Also, I couldn’t give two shits about the character or the plot. At first it was neat to see things in my native Polish, and the novelty of that carried me for a while. But by the time we get to the third boring description of a smuggling/infiltration going wrong we still have no reason to care about whether it goes wrong or not. There’s no stakes for the protagonist, it seems like he fell into this line of work because he was bored with his old job, but finds this one just as dreary. If he fails, what does he lose? What does he gain? Are there any consequences for anyone? For the world? Even if there were, do we care? The answer to all of these is “no.” Or it was for me, anyway.

I guess there’s some sort of alternate reality/hidden world thing going on once you get 3/4ths of the way through the book, but I barely made it 25% of the way through. I have no faith that it would be interesting enough to slog through this. Not Recommended.

The Causal Angel, by Hannu Rajaniemi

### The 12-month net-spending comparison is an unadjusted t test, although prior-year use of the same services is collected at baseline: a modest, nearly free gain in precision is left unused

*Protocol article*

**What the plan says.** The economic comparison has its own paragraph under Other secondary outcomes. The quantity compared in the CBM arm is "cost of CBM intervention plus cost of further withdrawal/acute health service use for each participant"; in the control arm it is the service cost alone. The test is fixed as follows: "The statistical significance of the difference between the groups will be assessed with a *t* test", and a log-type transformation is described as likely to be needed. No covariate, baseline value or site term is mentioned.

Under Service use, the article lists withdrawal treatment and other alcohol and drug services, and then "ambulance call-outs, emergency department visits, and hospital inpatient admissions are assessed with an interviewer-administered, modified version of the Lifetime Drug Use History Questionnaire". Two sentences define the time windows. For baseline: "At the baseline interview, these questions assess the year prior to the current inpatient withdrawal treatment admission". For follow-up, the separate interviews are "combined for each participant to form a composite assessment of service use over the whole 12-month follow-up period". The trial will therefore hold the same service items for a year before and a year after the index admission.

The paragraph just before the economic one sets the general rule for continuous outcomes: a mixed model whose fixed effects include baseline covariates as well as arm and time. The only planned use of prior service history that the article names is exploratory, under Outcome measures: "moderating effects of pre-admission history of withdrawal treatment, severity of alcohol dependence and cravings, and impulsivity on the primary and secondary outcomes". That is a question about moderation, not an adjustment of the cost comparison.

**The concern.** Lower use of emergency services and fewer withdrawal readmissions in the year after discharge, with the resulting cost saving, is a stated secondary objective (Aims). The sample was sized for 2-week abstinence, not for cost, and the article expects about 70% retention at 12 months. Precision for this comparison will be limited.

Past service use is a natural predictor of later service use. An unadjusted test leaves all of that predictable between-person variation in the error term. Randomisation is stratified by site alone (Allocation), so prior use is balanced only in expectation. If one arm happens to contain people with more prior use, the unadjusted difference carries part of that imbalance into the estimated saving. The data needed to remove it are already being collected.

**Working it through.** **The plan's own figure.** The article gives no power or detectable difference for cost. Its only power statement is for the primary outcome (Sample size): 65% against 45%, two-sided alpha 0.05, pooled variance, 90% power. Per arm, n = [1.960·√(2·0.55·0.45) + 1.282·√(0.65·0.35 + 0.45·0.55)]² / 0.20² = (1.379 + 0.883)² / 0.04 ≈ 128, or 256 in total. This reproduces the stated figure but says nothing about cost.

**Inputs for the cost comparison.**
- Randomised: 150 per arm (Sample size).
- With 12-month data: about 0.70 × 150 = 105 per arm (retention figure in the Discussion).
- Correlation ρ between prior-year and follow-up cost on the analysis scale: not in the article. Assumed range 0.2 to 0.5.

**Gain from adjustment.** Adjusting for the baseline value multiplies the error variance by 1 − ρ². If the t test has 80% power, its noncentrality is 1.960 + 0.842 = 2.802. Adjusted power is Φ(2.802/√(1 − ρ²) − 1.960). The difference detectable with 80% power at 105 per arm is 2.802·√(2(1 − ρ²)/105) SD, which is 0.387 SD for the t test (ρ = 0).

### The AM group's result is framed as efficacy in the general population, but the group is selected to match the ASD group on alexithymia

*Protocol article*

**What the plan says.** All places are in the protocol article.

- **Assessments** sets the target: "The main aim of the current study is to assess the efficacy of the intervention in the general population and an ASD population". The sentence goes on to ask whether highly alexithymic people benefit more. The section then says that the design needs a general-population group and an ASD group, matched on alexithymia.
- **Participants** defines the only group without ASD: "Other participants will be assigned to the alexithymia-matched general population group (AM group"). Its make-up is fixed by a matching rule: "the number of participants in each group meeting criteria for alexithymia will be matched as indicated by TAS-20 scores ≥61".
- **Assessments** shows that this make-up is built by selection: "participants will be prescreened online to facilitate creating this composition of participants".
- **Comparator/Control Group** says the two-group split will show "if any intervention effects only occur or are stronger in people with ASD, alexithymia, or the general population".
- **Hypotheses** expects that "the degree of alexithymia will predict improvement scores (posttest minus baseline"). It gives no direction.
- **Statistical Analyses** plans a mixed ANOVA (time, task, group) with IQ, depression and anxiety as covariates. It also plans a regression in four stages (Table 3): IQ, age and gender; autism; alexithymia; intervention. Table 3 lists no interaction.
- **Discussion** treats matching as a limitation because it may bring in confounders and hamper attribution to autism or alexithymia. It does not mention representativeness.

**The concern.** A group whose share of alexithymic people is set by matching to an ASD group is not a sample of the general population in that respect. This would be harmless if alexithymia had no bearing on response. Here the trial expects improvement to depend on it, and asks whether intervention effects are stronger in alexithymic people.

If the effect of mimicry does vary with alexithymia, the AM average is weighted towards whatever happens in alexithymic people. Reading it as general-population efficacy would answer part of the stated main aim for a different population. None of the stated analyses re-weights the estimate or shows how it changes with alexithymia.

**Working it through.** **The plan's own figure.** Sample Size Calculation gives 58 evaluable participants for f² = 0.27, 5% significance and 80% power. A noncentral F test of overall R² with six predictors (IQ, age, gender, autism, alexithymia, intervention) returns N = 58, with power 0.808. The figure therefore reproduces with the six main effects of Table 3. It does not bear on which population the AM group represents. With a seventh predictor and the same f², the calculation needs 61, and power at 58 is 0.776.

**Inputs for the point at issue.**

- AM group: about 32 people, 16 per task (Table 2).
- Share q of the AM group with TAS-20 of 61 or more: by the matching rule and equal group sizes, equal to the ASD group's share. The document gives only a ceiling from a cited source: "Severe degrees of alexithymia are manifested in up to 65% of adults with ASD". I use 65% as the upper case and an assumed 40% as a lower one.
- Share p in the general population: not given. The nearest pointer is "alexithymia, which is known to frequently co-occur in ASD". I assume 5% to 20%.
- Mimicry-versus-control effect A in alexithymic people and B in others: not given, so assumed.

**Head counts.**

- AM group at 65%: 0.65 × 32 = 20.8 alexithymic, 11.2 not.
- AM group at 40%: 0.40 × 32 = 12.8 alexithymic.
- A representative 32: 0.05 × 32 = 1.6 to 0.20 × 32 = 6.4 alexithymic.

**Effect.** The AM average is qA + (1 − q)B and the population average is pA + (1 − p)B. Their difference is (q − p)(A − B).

The final novel in the Quantum Thief trilogy, and a fantastic finish!

I’ve raved about the previous two books in the trilogy, and Causal Angel doesn’t disappoint. The books just keep getting more and more epic, with Quantum Thief being somewhat local, mostly confined to one city, Fractal Prince expanding to cover the fate of the inner system, and Causal Angel tackling the ultimate fate of humanity and the observable universe.

Things keep getting more bombastic too, with ever-larger things exploding ever more frequently, more harrowing escapes, and more personal sacrifices in every book. By the time I was in the last quarter of the book I couldn’t stop reading, and stayed up waaaaay too late.

Also, I know I mentioned this before, but Rajaniemi is our people. The books are transhuman from the very beginning, fully embracing emulated minds and their consequences from page 1, and reference many well-known shibboleths and thought-experiments in the rationalist-sphere. But it’s really hammered home in the third book, where not only does Coherent Extrapolate Volition enter the plot, but much of the conflict (and problem-solving) revolves around the technologically-mediated CEVs of disparate groups competing against or reinforcing each other to drive toward the final conflict/resolution. It’s awesome.

Of course the writing is dense and sometimes I had to go back and reread a page (or two or three) to grasp what was being put down. I don’t think that’s too big a strike against the book, sometimes it’s good to be challenged. :) And it didn’t happen often.

I fully expected to love this, based on the previous two books, and I’m really glad I wasn’t disappointed. Highly Recommended.

Dec 192017
 

The Emperor’s Blades, by Brian Staveley